The effects cannot be easily predicted and may range from lifetime conditions to seldom slips in an individual’s memory. Research shows the level of damage depends on the rate and quantity of alcohol consumed by an individual. One’s age at the time one started consuming is another factor that comes into play. If one starts consuming alcohol from an early age, the negative effects will be worse and more pronounced than for one who is mature at the time of starting. Genetics and a person’s literacy level may determine to what level the drug may take its toll on the brain. Brain damage related to alcohol abuse has been a cause of concern in the recent past with new and emerging therapies being discovered for purposes of prevention and treatment. Lapses in one’s memory are easily detectable in an individual after just a few drinks. A direct relationship exists in the increase in the number of lapses as the amount of alcohol consumed at a specific time increases.
Research shows that the alcohol takes a stronger effect when one is on an empty stomach. Furthermore, during such instances when the body is comparatively weaker, blackouts are more common. A black out is a short span of time when the individual cannot remember any event that transpired. Brain damage may occur as a direct effect of alcohol consumption or indirectly through the resultant poor health and liver damage. Research shows that brain damage affects women more than men and while shrinkage of the brain may occur due to excessive alcohol consumption. Alcoholism results in brain disorders due to deficiency of nutrients such as thiamine.
Alcohol and its Effect on the Developing Brain
The brain of teenagers is still under development. Alcohol consumption impairs any further development of the brain thus affecting maturity of the brain. Researchers have found that people with congenital syndromes such as fetal alcohol syndrome are prone to mental difficulties if they engage in binge drinking from an early age. This may result in certain forms of abnormal defects, both in the body and the brain. One of the effects of this condition is the fact that it results in smaller volume of the brain. Other than that, it also results in abnormal facial features that are indicators of the lack of proper development. Some scientists believe that since most of the development of stem cells occurs while one is still an infant, then this is the best stage to administer any form of corrective treatments and surgeries to any form of brain damage, due to various causes including FAS (McKay, Cole & Sumnall 2010).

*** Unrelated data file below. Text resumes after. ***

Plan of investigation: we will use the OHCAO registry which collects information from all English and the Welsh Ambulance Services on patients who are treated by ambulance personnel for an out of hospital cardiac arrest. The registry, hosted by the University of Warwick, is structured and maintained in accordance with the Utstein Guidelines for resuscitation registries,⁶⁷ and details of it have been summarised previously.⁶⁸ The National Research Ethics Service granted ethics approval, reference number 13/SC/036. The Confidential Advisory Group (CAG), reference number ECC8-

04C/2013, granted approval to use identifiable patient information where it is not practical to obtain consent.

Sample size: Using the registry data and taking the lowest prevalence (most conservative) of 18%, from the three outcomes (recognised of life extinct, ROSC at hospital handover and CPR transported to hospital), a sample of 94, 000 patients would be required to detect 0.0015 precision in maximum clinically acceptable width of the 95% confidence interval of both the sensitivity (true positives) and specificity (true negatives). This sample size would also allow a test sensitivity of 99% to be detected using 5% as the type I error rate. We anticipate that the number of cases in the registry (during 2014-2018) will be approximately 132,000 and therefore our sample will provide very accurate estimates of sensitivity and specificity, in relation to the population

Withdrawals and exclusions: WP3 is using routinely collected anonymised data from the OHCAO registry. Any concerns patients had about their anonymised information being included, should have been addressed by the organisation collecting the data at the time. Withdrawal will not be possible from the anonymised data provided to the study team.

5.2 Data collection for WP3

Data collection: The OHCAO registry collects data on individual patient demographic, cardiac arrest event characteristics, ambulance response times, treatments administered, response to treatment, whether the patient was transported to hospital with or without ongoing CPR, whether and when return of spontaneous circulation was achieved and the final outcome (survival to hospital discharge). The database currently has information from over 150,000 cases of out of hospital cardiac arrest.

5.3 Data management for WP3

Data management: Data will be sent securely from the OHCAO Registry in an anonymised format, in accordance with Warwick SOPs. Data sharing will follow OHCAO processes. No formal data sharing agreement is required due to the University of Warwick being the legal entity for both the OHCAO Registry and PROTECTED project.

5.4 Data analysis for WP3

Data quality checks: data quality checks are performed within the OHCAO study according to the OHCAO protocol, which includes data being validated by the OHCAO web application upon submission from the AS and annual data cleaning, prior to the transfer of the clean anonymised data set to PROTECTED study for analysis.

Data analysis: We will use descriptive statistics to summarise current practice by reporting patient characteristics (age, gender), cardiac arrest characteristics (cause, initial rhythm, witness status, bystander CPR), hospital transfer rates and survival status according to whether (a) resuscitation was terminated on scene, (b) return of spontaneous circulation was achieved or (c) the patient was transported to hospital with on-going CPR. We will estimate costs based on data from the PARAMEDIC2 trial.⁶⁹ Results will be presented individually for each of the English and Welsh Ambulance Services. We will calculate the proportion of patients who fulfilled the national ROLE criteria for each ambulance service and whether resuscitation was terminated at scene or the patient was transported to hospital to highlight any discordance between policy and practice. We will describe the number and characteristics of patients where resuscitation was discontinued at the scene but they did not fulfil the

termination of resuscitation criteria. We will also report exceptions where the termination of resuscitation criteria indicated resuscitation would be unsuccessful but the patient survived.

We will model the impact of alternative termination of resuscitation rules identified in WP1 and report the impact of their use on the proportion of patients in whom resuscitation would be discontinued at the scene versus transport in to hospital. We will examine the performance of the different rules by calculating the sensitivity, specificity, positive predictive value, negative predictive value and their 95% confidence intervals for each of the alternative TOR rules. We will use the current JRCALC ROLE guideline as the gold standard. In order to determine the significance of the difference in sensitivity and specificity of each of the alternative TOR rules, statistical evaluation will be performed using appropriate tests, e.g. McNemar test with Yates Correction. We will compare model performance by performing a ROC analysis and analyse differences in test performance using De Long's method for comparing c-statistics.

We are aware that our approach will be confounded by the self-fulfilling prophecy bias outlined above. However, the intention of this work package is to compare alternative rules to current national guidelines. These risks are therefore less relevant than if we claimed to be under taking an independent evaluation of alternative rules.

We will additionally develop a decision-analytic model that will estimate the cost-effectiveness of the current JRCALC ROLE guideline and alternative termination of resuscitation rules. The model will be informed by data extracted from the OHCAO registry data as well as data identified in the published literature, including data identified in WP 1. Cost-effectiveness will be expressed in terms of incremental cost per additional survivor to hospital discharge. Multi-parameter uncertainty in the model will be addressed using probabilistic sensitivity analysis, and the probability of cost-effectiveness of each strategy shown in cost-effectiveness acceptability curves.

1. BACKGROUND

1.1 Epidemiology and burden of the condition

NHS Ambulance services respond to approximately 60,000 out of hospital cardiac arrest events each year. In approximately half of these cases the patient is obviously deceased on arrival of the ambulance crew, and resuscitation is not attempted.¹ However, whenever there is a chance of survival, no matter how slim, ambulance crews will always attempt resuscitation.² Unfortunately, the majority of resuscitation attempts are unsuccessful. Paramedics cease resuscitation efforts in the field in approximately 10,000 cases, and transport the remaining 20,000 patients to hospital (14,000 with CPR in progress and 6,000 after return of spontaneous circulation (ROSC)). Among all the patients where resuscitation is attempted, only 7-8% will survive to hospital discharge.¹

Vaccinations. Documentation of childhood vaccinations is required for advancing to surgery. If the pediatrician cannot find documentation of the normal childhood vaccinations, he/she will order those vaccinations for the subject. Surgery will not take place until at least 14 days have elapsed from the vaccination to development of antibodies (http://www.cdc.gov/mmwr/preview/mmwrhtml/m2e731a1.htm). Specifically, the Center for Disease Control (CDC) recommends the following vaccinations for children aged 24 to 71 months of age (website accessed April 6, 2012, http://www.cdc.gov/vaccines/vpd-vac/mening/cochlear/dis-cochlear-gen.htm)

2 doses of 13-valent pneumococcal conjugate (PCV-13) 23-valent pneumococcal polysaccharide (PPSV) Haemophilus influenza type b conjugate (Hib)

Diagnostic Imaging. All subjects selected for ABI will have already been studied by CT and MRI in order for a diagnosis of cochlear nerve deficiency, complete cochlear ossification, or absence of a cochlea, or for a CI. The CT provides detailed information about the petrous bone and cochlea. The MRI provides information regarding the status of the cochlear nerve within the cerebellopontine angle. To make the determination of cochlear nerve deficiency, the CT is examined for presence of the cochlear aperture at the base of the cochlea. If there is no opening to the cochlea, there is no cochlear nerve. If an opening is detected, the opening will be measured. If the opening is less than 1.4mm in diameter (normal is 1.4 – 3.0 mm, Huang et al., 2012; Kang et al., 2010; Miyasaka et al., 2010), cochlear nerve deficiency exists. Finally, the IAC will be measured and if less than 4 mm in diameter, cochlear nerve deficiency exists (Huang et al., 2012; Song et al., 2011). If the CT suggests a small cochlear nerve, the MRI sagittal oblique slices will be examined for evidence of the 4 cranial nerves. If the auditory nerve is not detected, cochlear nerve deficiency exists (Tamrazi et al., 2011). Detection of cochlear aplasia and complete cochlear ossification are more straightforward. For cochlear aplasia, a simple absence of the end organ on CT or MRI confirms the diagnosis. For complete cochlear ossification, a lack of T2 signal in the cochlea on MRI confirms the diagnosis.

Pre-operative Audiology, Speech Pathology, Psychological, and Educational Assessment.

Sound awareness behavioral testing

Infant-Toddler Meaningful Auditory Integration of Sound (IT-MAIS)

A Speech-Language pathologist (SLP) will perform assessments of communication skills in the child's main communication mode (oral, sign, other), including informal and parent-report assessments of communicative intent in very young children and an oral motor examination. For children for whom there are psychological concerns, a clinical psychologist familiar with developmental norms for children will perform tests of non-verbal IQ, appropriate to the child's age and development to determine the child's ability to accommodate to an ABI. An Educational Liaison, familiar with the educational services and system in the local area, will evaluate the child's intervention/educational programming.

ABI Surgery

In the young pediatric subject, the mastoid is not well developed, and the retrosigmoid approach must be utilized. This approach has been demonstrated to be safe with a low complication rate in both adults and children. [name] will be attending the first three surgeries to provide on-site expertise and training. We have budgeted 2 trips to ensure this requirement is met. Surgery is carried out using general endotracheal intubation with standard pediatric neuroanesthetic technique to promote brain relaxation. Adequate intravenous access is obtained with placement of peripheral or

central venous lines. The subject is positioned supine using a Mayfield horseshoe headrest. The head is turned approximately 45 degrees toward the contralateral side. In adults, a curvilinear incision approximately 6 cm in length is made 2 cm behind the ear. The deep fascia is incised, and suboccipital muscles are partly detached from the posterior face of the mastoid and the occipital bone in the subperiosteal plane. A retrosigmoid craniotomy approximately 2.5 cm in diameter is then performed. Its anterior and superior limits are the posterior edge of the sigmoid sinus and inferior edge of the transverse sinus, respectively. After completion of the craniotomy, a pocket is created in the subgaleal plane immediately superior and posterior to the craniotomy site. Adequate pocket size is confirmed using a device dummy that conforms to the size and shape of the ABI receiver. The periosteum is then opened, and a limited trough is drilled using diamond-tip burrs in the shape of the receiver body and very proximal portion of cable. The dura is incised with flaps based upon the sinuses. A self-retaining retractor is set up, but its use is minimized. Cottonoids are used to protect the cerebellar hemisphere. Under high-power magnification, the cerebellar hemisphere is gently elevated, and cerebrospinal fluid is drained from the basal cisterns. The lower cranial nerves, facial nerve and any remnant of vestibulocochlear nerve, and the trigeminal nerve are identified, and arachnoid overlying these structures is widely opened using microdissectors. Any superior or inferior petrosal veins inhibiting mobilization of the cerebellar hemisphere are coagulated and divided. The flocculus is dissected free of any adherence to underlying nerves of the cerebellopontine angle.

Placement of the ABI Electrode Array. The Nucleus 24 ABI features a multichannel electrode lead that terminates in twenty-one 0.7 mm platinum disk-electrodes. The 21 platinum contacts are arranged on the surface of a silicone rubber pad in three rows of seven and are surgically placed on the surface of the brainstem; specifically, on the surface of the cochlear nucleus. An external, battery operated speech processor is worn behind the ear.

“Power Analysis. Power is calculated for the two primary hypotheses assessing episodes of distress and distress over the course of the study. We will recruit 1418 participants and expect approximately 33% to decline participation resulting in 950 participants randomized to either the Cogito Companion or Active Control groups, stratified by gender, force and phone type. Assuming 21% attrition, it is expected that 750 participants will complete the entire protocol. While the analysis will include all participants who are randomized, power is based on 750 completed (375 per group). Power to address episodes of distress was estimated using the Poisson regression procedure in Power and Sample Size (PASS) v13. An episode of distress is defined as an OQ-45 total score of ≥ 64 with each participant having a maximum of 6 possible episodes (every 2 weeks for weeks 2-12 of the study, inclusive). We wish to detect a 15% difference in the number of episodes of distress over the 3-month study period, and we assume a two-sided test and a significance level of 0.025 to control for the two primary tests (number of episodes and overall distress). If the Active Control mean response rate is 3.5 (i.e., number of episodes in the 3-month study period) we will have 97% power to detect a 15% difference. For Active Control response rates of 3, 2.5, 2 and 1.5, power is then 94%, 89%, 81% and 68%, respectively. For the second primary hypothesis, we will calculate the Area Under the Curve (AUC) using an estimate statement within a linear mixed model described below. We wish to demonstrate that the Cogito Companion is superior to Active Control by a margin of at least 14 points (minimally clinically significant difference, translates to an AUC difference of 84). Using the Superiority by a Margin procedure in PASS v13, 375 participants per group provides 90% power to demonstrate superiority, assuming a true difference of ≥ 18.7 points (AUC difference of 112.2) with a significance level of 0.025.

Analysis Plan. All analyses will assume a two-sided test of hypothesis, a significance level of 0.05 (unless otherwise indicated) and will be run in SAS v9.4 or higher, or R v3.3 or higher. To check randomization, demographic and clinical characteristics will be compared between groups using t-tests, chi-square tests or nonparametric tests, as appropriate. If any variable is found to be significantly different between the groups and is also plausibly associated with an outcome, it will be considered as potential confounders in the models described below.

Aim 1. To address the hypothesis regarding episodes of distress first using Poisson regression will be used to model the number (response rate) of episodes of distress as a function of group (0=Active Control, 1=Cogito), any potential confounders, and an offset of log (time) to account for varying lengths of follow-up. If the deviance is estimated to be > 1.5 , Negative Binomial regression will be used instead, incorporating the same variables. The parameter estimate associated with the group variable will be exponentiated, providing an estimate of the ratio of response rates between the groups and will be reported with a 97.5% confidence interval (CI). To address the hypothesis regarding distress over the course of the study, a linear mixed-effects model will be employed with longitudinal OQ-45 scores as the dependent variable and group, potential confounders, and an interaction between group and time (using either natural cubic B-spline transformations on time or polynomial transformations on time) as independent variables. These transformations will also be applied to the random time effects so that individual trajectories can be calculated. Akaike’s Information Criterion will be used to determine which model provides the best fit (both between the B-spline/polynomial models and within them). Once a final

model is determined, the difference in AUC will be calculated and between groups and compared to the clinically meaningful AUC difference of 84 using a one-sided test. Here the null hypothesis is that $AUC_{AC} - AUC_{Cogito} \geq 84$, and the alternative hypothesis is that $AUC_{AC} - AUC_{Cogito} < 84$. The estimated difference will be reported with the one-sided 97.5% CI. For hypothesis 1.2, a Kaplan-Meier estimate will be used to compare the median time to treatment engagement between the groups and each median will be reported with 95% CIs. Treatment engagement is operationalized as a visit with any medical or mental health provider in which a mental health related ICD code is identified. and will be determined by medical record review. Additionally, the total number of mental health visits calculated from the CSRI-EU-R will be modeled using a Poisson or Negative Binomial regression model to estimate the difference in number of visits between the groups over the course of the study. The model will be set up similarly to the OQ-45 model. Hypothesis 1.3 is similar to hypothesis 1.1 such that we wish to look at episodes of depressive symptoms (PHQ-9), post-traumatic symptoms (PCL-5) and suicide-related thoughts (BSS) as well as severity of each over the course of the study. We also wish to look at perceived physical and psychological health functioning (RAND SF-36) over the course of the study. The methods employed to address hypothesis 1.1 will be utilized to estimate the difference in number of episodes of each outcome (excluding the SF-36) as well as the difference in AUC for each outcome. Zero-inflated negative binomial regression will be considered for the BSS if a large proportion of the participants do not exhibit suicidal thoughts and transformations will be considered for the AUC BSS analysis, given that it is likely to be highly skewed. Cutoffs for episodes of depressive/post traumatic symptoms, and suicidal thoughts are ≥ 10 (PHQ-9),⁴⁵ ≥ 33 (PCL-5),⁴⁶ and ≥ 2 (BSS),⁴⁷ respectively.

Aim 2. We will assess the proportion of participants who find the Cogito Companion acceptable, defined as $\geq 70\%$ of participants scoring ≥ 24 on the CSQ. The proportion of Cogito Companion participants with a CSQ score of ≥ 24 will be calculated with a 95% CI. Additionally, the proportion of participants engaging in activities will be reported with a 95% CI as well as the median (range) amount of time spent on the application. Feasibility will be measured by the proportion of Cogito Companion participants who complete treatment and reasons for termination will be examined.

Binge Drinking and the Risk of Addiction
With continued consumption of alcohol in a binge pattern, an individual becomes exposed to a high risk of developing alcohol use disorder. This is whereby one starts to develop laxity in delivering on expected day-to-day duties, including one’s career or job objectives. The drinking eventually starts affecting the personal behavior and the relationships of an individual. In many instances, continued drinking results in utter loss of control of the habit and eventually one develops a craving for drinking, almost stronger the craving for food. Ceasing of a drinking binge becomes extremely difficult and one becomes a prisoner of sort. This is normally the point that is referred to as an addiction or alcoholism. Any detrimental effects on the body are most pronounced during or after this stage. Alcoholism is inheritable from parents to children or from environmental factors such as the influence of peers and the availability of cheap alcohol. Brain development of young adults, between the ages of 21 and 25 years, is significantly affected by the development of dependence to alcohol use and abuse. Many students underperform even in their studies despite having excellent IQs when leaving high school (Stewart, 2009).
Alcoholism and the Brain